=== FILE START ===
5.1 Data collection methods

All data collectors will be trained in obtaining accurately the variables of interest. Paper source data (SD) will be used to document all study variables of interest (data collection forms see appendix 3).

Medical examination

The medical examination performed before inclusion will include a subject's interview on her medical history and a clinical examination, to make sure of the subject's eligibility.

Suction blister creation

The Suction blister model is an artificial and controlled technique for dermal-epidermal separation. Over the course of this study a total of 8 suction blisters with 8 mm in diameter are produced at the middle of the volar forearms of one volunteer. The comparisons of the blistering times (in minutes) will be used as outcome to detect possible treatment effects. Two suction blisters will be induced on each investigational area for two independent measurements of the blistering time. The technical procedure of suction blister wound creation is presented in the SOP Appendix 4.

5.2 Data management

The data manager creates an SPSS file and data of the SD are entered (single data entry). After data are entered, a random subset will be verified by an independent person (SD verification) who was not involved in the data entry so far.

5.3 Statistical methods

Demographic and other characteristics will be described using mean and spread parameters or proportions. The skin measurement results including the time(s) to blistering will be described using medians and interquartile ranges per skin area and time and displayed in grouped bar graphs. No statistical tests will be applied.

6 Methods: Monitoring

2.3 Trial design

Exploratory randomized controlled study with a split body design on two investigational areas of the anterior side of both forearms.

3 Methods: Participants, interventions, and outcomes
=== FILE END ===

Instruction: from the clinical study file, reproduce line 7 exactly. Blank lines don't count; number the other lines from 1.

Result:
5.2 Data management